The health of the Korean film industry, to an outsider’s eye, can hardly be in doubt, as it’s one of the rare national cinemas that finds international acclaim for a broad spectrum of offerings that range from festival darling Hong Sang-soo to genre auteurs Park Chan-wook and Bong Joon-ho. The trickle-down effect has recently seen the more lo-fi end of that spectrum yield some promising titles, such as Kim Dae-hwan’s delightful quasi-mumblecore “The First Lap.” And now, with “Our Body,” first-time director Han Ka-ram goes even lower-key, so much so she almost slides off the keyboard altogether, examining contemporary Korean social issues with committed but also frustrating fidelity to the unpatterned, episodic langor of real life. Her drama about the revitalizing effects of running is infected with the lethargy of the couch potato.
“You get on top,” Ja-young (Moon Choi), the film’s disaffected early-30s protagonist, is instructed during a casual sexual encounter, shot with unprudish, unromantic realism. It perhaps serves as a metaphor for a patriarchal society that only allows women to rise on its own terms, but mostly it is our introduction to the passionless life of Ja-young, a kind of Korean anti-Frances Ha, who even during sex appears to be going through the motions rather than actively pursuing her own desires. Ja-young is not only unmarried, which at that age is already a major barrier to social betterment for women in Korea, but wholly directionless, suffering a sudden complete failure of ambition just before the civil servant exam for which she had been studying for years.
Late one night, on her way back to her dingy one-room apartment carrying plastic bags of take-out food, she stops to rest heavily on a flight of stairs and a can of beer rolls out of her bag. It’s picked up and returned to her without a word by a Hyun-joo (Ahn Ji-hye), a young woman of similar age to her, nimbly running up the same steps that caused Ja-young such struggle. Ja-young is instantly transfixed by the fit, lycra-clad Hyun-joo, who indeed in that moment of meet-cute does seem to represent everything dynamic and disciplined that Ja-young lacks. She starts running herself, and soon engineers a meeting with Hyun-joo. But their friendship takes on an unhealthily obsessive undercurrent, while at the same time Ja-young again finds herself competing professionally when the company she’s started working for offers a coveted internship to the best-performing of the new recruits.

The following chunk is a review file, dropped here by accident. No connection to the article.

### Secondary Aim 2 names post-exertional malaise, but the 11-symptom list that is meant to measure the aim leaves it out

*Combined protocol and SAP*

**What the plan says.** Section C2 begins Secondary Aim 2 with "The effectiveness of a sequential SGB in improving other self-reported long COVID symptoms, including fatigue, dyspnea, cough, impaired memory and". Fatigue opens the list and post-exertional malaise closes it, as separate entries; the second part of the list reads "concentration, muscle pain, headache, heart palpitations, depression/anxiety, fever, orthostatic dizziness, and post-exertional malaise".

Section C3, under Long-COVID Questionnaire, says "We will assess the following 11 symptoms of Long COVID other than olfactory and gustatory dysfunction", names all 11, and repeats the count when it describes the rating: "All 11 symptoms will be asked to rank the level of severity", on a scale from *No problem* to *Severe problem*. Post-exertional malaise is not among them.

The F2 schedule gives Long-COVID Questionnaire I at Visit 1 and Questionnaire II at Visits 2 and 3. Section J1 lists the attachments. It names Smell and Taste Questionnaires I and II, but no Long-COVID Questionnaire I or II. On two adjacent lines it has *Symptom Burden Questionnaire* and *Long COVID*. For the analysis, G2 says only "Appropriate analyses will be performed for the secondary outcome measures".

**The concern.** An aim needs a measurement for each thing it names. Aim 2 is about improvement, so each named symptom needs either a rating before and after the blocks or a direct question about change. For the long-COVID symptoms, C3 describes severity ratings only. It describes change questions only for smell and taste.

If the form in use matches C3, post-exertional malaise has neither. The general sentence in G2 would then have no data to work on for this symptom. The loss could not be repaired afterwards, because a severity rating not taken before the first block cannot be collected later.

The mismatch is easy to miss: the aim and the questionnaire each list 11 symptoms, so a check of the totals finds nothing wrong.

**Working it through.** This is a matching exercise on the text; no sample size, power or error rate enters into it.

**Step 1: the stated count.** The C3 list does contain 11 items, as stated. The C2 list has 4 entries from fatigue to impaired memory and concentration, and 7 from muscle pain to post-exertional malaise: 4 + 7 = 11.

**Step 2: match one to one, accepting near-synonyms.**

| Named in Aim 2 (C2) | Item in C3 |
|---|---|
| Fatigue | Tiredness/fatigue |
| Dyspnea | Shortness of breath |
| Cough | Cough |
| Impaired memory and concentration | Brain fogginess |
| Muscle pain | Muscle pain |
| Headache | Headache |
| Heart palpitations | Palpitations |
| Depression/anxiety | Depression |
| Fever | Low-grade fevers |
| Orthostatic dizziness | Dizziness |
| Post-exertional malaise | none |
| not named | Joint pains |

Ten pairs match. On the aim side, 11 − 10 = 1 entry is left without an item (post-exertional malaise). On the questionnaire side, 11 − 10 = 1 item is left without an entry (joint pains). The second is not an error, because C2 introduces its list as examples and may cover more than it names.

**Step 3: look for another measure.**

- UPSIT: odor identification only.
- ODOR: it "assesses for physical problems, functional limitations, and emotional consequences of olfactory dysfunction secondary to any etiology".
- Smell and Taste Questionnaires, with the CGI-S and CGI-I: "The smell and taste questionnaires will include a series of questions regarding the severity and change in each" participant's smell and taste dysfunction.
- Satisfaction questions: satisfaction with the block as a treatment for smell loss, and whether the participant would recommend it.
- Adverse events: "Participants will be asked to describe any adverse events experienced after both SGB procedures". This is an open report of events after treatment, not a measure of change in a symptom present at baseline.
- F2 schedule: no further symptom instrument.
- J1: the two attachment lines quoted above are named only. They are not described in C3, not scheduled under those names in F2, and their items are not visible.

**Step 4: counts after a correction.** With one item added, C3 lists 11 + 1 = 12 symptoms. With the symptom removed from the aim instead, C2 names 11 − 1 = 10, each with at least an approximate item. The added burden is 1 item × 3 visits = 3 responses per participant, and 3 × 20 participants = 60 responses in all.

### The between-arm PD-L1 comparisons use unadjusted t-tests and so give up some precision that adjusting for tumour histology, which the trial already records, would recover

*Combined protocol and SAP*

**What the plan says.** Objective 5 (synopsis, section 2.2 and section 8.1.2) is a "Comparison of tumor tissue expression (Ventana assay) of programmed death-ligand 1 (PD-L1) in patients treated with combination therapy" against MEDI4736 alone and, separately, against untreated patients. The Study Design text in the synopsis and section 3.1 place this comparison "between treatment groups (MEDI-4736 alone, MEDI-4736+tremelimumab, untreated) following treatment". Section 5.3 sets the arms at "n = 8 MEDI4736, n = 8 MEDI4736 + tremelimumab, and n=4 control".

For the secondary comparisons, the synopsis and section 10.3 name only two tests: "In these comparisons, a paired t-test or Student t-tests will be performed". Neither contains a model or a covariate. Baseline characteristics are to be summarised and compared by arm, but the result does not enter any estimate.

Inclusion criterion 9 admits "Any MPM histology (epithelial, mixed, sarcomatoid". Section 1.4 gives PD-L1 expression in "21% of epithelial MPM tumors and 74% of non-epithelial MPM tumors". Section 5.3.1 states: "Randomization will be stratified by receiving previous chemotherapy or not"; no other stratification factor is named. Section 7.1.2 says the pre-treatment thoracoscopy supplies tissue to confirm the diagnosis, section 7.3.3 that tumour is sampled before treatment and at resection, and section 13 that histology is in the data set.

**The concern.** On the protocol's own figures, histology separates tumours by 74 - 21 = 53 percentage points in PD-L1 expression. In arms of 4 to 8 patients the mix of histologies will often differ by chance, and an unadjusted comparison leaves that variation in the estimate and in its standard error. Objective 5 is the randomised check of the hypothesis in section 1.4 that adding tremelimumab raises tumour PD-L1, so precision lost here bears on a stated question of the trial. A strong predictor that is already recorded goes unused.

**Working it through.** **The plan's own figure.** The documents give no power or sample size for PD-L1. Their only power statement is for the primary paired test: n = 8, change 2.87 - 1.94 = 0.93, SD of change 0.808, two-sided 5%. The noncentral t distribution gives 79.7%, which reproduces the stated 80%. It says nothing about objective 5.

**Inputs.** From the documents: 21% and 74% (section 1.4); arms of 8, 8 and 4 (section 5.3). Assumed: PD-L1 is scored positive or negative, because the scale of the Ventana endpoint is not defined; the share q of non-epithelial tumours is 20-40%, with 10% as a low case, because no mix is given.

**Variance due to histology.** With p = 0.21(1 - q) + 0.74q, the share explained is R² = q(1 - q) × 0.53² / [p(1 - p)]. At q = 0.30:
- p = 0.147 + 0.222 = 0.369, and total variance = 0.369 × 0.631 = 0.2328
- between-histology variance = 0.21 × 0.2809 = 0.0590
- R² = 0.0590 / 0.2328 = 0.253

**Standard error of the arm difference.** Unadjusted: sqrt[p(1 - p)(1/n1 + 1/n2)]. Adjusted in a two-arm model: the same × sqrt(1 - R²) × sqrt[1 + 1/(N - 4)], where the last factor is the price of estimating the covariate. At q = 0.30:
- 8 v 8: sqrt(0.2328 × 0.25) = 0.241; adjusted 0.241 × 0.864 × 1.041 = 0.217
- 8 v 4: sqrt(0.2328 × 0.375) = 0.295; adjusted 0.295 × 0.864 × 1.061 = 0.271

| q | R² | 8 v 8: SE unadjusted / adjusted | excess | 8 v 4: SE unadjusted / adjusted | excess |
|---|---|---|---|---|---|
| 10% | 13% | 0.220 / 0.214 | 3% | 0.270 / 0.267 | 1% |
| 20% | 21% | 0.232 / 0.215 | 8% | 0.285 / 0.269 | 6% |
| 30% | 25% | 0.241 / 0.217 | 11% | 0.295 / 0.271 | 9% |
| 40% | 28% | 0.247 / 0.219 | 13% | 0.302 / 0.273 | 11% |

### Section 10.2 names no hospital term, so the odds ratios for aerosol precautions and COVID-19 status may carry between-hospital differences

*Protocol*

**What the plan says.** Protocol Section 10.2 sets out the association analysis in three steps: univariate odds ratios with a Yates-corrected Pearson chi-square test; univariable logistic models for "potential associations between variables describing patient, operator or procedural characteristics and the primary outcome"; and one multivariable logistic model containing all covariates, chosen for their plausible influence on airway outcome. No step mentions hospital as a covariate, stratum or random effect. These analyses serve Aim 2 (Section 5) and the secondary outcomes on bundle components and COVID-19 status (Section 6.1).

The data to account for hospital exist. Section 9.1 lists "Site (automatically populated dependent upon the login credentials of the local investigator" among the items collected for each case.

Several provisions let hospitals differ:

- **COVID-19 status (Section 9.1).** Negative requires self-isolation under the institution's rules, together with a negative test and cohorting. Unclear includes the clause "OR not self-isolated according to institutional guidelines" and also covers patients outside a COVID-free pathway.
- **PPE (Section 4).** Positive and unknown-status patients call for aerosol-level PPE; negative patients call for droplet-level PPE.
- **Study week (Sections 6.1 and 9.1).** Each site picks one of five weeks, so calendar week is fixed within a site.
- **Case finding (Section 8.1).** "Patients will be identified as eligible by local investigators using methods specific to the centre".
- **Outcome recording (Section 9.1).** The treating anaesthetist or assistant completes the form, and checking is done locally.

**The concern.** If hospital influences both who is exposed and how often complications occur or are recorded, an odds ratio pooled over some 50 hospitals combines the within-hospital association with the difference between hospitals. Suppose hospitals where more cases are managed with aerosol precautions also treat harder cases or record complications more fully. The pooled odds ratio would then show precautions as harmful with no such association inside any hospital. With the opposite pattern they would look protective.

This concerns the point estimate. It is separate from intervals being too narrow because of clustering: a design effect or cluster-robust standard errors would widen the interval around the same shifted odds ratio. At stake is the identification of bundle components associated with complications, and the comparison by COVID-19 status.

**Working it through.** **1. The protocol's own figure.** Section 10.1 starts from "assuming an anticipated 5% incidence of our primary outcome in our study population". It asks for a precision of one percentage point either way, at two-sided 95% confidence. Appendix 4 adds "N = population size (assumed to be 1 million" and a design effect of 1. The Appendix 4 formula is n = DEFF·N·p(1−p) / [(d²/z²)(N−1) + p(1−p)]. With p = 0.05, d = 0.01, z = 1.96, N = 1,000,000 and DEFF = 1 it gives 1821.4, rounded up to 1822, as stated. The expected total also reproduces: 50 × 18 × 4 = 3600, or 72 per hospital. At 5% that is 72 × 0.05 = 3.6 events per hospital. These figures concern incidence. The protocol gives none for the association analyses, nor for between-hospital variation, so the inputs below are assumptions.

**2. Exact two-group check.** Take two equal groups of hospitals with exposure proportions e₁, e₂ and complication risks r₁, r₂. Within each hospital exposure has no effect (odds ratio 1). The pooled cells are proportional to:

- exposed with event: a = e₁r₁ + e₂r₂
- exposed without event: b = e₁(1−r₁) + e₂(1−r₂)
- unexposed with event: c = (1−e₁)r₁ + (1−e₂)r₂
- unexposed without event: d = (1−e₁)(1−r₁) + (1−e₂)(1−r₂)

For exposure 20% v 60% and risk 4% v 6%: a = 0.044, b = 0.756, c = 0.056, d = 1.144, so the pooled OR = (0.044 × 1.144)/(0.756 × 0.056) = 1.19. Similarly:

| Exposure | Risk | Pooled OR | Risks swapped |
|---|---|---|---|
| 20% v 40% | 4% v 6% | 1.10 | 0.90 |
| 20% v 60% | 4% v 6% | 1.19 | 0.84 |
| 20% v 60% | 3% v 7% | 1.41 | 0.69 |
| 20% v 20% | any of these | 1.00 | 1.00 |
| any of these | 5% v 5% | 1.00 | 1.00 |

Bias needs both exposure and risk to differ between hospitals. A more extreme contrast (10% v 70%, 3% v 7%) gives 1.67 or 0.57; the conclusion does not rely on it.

There is a touch of the exotic in those midnight moments when Ja-young and her running partners are free to jog around hilly deserted parks and low-lit streets. But by day, DP Lee Seong-eun dulls down the camerawork to tones of pallid disaffection, with Seoul depicted as wholly soulless, a drab place of gray-box offices and apartments that still look unfurnished after they’ve been occupied for years. Against this unlovely backdrop, the ageism and sexism of this hierarchical society are so ingrained that even its dropout members have internalized those judgments. Ja-young — slim and pretty if schlubbily dressed — examines herself in the mirror disconsolately and finds her eye drawn almost leeringly to Hyun-joo’s trimness. When the beginnings of a lesbian affair are hinted, it’s unclear if Ja-young wants to be with her or to be her — or at least to occupy Hyun-joo’s body as though it were her own, as though it were “our body.”
Up to this point the film is an interesting if sedate examination of tentative self-determination and liberation from the claustrophobic expectations of an oppressive social order. But having carefully gathered these knotted strands together, Han lets them loose again in a third act that introduces some melodramatic complications that have the effect of de-emphasizing themes that were only just beginning to come into focus. And with the imagery and mise en scene restrained to the point of blandness, coupled with a barely-there score from Lee Soo-yeon and Lee Hae-in and a necessarily vacant performance style from Moon Choi, there’s a strong danger that the character’s dissociation can transmit itself to the viewer. More’s the pity because there are moments in this promising but almost willfully obscure debut that graze against insights that have broader generational relevance even beyond Korean culture, about women and competition and ambition, and the unpleasantness of being forced to race when all you really want to do is run.